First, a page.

What in your profession has given you the greatest satisfaction or fulfillment? Looking back, what would you have done differently? What would you do again?
Looking back, my greatest moments of satisfaction have come when I see youth being transformed before my eyes due to choral performance. When I see a child on stage filled with pride and self-confidence, I know that we are doing our job.
What most excites you about the arts in Atlanta?
I love living in a city that is buzzing with excitement as it relates to the arts. Atlanta’s arts community is alive and well. The city embraces the artists, and gives them space to impact the city.
What do you hope to contribute to the Atlanta arts community?
I hope to develop an arts organization that impacts not just the youth in the community or Atlanta schools, but makes a mark on the Atlanta music scene in general.
Where can I learn more about your organizations and work (websites, social media, etc.)?
Aisha Bowden is the Co-Founder and Director of AMPlify, the Choral Program of the Atlanta Music Project. In this role, she overseas all AMPlify operations and directs the AMPlify Choir. In addition she holds strategic and administrative responsibilities for the AMP.
Aisha completed the Sistema Fellows program in 2012, a prestigious, post-graduate fellowship of New England Conservatory that trains gifted musicians and educators to lead El Sistema-inspired programs in the United States.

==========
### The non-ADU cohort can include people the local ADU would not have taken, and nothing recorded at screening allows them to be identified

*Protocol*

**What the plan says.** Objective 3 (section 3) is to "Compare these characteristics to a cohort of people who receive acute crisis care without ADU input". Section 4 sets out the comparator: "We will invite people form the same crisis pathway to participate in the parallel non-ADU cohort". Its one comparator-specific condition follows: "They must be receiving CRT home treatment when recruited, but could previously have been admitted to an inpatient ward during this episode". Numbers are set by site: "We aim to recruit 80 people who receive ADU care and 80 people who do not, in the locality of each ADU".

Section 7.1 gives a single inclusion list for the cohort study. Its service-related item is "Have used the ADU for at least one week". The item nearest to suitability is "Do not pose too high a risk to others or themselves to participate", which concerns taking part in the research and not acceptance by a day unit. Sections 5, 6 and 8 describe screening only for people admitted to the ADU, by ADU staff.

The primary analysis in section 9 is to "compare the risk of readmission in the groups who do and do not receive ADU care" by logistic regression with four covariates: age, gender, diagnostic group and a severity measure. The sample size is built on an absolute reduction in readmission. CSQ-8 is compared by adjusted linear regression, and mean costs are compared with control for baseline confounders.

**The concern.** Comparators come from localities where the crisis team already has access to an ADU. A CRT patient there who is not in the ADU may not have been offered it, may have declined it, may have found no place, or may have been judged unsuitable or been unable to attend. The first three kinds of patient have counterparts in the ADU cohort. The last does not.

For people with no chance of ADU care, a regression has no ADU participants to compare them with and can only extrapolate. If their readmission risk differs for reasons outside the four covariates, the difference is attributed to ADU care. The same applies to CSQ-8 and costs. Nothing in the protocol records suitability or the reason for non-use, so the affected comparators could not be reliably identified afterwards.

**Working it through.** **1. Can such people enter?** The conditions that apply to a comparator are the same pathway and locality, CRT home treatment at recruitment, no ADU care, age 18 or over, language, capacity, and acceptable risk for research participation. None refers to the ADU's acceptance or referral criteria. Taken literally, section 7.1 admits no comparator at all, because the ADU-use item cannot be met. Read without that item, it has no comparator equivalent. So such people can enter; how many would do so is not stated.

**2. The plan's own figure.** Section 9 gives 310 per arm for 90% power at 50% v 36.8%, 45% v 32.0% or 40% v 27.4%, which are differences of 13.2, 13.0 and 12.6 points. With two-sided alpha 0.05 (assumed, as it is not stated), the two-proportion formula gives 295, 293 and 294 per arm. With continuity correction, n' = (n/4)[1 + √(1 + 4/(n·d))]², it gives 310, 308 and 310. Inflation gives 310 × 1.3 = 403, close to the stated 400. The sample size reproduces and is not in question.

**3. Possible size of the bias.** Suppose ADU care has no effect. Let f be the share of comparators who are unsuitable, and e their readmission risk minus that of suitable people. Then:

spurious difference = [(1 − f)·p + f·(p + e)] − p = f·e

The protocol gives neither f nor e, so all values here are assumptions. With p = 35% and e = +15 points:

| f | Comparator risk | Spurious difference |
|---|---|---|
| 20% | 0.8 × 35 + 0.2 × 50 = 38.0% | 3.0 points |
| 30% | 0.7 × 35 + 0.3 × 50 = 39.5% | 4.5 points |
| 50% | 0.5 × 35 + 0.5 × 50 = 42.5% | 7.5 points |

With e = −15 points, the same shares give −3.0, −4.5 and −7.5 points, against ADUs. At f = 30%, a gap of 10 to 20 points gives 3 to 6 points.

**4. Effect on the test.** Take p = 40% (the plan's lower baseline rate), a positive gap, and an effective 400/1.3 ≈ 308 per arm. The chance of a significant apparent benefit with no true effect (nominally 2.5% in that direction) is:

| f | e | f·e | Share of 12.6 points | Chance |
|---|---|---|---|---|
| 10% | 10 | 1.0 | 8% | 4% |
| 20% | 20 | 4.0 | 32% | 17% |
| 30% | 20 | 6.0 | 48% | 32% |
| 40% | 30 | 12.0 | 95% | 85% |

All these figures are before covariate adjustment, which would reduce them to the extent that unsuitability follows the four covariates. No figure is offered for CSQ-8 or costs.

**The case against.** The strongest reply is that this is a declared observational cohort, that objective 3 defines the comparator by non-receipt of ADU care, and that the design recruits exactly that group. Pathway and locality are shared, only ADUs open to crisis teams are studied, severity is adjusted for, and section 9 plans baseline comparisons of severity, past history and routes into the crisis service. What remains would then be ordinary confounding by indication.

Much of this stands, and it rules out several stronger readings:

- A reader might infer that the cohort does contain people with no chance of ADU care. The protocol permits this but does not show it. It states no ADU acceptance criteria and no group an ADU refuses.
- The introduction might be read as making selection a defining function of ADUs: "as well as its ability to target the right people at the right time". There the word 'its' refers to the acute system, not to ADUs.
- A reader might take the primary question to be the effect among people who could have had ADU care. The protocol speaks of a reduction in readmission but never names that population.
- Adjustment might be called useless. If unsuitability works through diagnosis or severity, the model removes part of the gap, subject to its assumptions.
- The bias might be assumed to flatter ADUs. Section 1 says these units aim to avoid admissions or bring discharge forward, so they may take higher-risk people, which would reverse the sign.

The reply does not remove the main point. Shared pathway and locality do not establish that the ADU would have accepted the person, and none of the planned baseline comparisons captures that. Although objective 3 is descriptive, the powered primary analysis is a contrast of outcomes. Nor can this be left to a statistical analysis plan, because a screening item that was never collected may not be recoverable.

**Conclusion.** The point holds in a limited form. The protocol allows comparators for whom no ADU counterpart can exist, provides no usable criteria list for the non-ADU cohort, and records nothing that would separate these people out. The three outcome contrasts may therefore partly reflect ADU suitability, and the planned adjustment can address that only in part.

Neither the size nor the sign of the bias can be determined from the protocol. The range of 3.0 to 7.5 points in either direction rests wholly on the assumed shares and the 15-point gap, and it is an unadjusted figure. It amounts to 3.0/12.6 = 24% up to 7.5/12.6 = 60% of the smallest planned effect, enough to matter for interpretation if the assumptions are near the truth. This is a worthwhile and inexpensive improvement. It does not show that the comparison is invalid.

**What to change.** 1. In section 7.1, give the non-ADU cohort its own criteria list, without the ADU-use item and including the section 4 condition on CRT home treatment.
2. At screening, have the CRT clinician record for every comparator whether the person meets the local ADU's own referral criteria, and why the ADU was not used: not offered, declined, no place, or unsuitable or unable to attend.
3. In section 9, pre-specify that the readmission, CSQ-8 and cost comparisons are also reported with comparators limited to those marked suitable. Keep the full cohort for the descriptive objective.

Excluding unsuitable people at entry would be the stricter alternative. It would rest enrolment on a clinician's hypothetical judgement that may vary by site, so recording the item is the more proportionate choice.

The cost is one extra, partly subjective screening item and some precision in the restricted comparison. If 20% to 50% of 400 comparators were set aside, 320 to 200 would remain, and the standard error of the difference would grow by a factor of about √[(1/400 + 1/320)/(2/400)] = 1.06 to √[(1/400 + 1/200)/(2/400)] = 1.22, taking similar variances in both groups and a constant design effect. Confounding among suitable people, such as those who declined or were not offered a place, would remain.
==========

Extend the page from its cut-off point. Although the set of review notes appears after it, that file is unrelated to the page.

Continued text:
Prior to the fellowship, Aisha enjoyed a career as an award-winning public school music educator for eleven years. As Chair of the Music Department at Thomson Elementary School in Washington, DC , Ms. Bowden provided General and Vocal Music Instruction to the full student body, directed the Thomson Choir and managed several partnerships with leading arts organizations, to include the Washington National Opera and The Choral Arts Society of Washington, DC.
Her performance background, which includes travel to Switzerland, Germany and Gabon, Africa, inspired Ms. Bowden to organize frequent performance opportunities for her students, designed to broaden their exposure to and understanding of the world around them. Under her direction, the Thomson Choir performed for the King and Queen of Norway, Delegate Eleanor Holmes Norton and the Bicentennial Celebration of Abraham Lincoln at which President Obama was the keynote speaker. The Thomson choir has appeared on CNN, C-SPAN and Good Morning America as well as local television networks. During her tenure in the DC Public School system, Ms. Bowden also served as accompanist for the All-City Honors Chorus and a General Music Curriculum Writer for the DCPS Division of Music. Additionally, Ms. Bowden has been recognized for excellence in arts education by the Arts for Every Student Program, Who’s Who in American Educators and the Mayors Arts Awards. She is also featured in the April 2012 issue of Teaching Music, a publication of the National Association for Music Education.
After relocating from Washington,DC to Georgia in 2009, Ms. Bowden conducted middle school choirs with Cobb County Public Schools and worked as a Choral Teaching Artist for the pilot year of the Atlanta Music Project (AMP). That experience with AMP influenced her decision to enroll in the 2011-2012 Sistema Fellows Program and subsequently create the first Sistema-inspired choral program in Georgia. Aisha brings expertise in choral directing, public school education, community programming and non-profit management.